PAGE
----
Affirm and guarantee that faculty and staff shall allow and encourage students to reach their own conclusions about all controversial matters and shall not seek to inculcate any social, political, or religious point of view
In principle this seems unobjectionable, but the implementation and enforcement could be quite problematic. Hard to know what it might mean to allow student “to reach their own conclusions” and for a professor “not to seek to inculcate any social” or political point of view. If I teach a class in normative political theory oriented around a set of arguments that liberal democracy is preferable to autocracy, have I sought to inculcate a view? Would I be saved from such an accusation if I included in the readings critics of liberal democracy, or does it matter what I say in class or how I write the tests? Am I failing to “encourage students to reach their own conclusions” if I teach a class on free speech organized around a favorable view of the American constitutional practice? If I am teaching a biology class and show why all the evidence indicates that the mRNA vaccines are safe and effective or demonstrate the significance of natural selection, have I failed to allow and encourage students to reach their own conclusions?
The bill prohibits the use of diversity statements and the like (huzzah!). It also requires that universities “seek out intellectual diversity in invited speakers,” as well as imposes transparency requirements on invited speakers. Seems like an admirable goal, but again the implementation is likely to cause all kinds of problems. Does this include, for example, speakers in departmental workshops? If 95% of the speakers invited to share their research in the political science department are reliable Democratic voters but their talks are about their ordinary scholarship in political science, does the university need to score that on some intellectual diversity metric and if so, how?
Requires that undergraduates take a class in American government or history that includes coverage of a specific set of materials (Gettysburg Address, Constitution, Letter from a Birmingham Jail, etc.). Hey, I’ve got a text that would be super for such a class!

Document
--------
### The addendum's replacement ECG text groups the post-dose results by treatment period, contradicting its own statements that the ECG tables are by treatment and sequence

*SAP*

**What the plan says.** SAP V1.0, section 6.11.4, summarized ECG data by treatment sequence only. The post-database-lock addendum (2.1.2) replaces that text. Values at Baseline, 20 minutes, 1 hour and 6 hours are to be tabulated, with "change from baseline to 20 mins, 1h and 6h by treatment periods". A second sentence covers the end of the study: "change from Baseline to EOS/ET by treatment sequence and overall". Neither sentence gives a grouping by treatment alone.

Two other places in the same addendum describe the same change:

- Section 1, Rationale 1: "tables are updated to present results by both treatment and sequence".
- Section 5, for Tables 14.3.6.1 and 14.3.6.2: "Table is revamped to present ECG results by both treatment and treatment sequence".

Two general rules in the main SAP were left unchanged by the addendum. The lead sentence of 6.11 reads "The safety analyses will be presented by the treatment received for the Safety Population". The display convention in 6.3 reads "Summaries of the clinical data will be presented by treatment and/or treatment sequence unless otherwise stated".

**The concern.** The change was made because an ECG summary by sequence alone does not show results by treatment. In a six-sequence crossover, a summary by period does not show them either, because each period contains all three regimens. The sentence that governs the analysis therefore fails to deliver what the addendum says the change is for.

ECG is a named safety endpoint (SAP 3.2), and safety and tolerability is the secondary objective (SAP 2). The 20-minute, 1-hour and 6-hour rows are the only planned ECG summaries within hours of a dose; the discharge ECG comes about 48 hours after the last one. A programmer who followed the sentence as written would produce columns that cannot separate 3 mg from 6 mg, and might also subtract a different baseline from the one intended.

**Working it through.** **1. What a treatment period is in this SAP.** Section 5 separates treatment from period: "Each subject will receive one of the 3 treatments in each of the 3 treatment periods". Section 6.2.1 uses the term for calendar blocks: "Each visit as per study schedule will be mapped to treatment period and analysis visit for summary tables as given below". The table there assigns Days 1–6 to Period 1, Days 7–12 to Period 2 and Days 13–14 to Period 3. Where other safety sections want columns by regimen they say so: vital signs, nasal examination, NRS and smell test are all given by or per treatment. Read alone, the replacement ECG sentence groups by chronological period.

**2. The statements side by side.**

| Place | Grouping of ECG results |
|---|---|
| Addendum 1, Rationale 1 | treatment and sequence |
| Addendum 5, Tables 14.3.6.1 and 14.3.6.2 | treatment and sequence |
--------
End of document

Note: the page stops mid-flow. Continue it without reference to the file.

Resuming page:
It includes a workload requirement for faculty, with some yet to be specified accounting for teaching, research, and administrative work. Universities much include in student course evaluations a question about whether the instructor teaches a course free of bias. What could go wrong with asking that?
Adopts a post-tenure review system that builds on annual performance evaluations. Professors can lose tenure and be terminated for persistent poor performance as assessed by the department chair. The final say on any post-tenure review process would rest in a committee of the board of trustees.
It imposes a series of restrictions on relationship between state universities and Chinese institutions.
It eliminates affirmative action and prohibits training the includes a standard list of divisive concepts.
It prohibits strikes by public employees, including state university employees.
SB 83 is quite the grab bag. It is more modest than the proposals being considered in some other states. No elimination of tenure. No restriction on teaching “critical race theory.” Critics have been quick to jump to the claim that the bill “censors” professors and is a “gag order,” but that rhetoric seems overwrought. Some of the proposals would undoubtedly create implementation problems that would interfere with academic freedom, but there is room for some relatively modest revisions to the current bill that would alleviate those concerns.